New NYC buildings must be constructed with bird-friendly materials

December 11, 2019

Image by Pexels from Pixabay

The New York City Council approved on Tuesday a bill requiring new buildings to be constructed with bird-friendly materials. Considered the most extensive policy of its kind in the country, the initiative mandates new glass buildings, as well as projects undergoing a major renovation, to be equipped with materials that are easier for birds to see. Each year, between roughly 90,000 and 230,000 birds die each year in New York City from colliding with glass buildings, according to the NYC Audubon. 

The bill, set to take effect one year after it becomes law, requires 90 percent of the building envelope for the first 75 feet to include glass that is visible to birds, which could involve special glazing or pattern on the windows. The same feather-friendly materials will be required on exterior walls that are next to green roof systems and on other installations that are hazardous for birds, like glass awnings and handrails.

Council Member Rafael Espinal Jr. introduced the bill earlier this year following a tour of Jacob K. Javits Center’s bird-friendly green roof, which was renovated in 2013 by FXCollaborative after being dubbed as one of the deadliest buildings in the city for birds. Since refurbishing the building with glass that has patterns birds interpret as obstacles, avian deaths dropped there by 90 percent.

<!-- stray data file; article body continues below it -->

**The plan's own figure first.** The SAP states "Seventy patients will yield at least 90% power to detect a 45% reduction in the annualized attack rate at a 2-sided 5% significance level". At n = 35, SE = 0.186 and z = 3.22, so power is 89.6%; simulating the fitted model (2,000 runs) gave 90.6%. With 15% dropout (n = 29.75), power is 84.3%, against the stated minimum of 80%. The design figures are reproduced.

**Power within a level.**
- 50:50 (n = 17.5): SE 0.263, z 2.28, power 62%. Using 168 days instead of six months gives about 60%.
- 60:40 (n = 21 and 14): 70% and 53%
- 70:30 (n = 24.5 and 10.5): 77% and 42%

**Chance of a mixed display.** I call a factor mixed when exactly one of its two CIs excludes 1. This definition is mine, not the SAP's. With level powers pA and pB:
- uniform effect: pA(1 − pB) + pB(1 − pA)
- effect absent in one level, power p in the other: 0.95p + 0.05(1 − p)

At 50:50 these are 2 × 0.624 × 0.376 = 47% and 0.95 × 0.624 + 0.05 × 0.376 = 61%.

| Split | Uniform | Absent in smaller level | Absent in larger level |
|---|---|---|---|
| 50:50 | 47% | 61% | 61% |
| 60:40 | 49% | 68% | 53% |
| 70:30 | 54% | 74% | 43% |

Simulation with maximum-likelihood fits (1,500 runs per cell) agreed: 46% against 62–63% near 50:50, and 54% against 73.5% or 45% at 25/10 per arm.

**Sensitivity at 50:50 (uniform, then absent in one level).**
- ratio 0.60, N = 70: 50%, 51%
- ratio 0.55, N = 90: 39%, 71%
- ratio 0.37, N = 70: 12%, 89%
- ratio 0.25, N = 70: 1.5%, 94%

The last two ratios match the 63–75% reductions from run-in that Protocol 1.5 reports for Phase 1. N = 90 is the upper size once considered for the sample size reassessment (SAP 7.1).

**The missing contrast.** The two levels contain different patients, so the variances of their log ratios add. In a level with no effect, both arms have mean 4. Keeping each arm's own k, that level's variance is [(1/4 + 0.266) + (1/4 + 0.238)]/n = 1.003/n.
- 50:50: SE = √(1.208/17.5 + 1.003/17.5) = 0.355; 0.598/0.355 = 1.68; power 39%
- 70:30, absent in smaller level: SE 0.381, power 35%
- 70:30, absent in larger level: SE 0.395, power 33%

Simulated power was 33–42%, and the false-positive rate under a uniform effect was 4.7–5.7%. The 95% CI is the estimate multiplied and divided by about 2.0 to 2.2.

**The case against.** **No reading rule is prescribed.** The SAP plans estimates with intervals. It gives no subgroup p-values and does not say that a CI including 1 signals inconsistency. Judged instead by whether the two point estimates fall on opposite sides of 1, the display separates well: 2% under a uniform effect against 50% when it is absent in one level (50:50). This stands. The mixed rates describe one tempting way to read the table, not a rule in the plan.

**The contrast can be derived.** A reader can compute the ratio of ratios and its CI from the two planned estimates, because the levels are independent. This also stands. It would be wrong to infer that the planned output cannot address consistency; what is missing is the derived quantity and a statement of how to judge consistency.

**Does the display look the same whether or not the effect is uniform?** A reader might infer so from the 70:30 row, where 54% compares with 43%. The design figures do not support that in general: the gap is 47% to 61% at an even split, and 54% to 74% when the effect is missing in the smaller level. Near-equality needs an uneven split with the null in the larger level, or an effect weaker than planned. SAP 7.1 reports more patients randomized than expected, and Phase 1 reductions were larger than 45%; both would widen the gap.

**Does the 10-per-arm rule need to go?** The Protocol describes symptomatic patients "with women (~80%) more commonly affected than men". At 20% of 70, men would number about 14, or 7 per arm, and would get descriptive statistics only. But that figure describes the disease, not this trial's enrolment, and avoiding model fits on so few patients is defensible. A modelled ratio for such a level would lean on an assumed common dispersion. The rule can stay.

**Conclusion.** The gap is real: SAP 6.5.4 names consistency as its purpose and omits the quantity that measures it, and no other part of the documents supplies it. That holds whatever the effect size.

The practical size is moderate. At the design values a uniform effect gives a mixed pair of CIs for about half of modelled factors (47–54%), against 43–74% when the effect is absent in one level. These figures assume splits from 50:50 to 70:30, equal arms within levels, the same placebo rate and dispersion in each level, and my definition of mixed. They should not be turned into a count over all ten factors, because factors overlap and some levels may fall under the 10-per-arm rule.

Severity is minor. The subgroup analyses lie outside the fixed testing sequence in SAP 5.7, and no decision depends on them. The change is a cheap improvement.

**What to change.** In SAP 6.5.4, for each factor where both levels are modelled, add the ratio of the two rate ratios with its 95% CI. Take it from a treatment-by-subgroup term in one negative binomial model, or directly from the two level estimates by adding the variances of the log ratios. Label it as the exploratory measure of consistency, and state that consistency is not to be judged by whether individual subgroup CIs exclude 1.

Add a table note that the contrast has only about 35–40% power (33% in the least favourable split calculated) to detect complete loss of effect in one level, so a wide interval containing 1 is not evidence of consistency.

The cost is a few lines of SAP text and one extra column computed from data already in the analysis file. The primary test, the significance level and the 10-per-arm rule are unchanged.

“Every year over 2 billion birds die from window collisions in this country,” Espinal said in a statement. “And since New York City is along the bird migration route, between 90,000 and 230,000 birds, from hawks to hummingbirds, die from flying into buildings in our city.”

“This bill will add to our environmental legacy as we are taking responsibility for our role in the ecosystem that lasted long before towering skyscrapers,” he added.

Espinal crafted the legislation with help from a team made up of the American Bird Conservancy, NYC Audubon, the New York Chapter of the American Institute of Architects, the Bird-safe Buildings Alliance, and architects from FXCollaborative and Ennead Architects.

“This bill is a compromise forged by our diverse consortium, which wrestled with and reconciled competing interests of many sorts–design, light, height, use, location, cost, bird mortality…It’s a huge leap forward for long-term conservation,” Kathryn Heintz, the executive director of NYC Audubon, said in a statement. “It will reduce collisions and save migratory birds whose numbers are declining dramatically.”

The bill’s passage comes less than a month after Gov. Andrew Cuomo vetoed state legislation that would have created a task force to develop bird-friendly building regulations. While Cuomo called it a “laudatory pursuit,” he voiced concern over the cost of setting up the task force, as well as the study. Mayor Bill de Blasio is expected to sign the bill into law.


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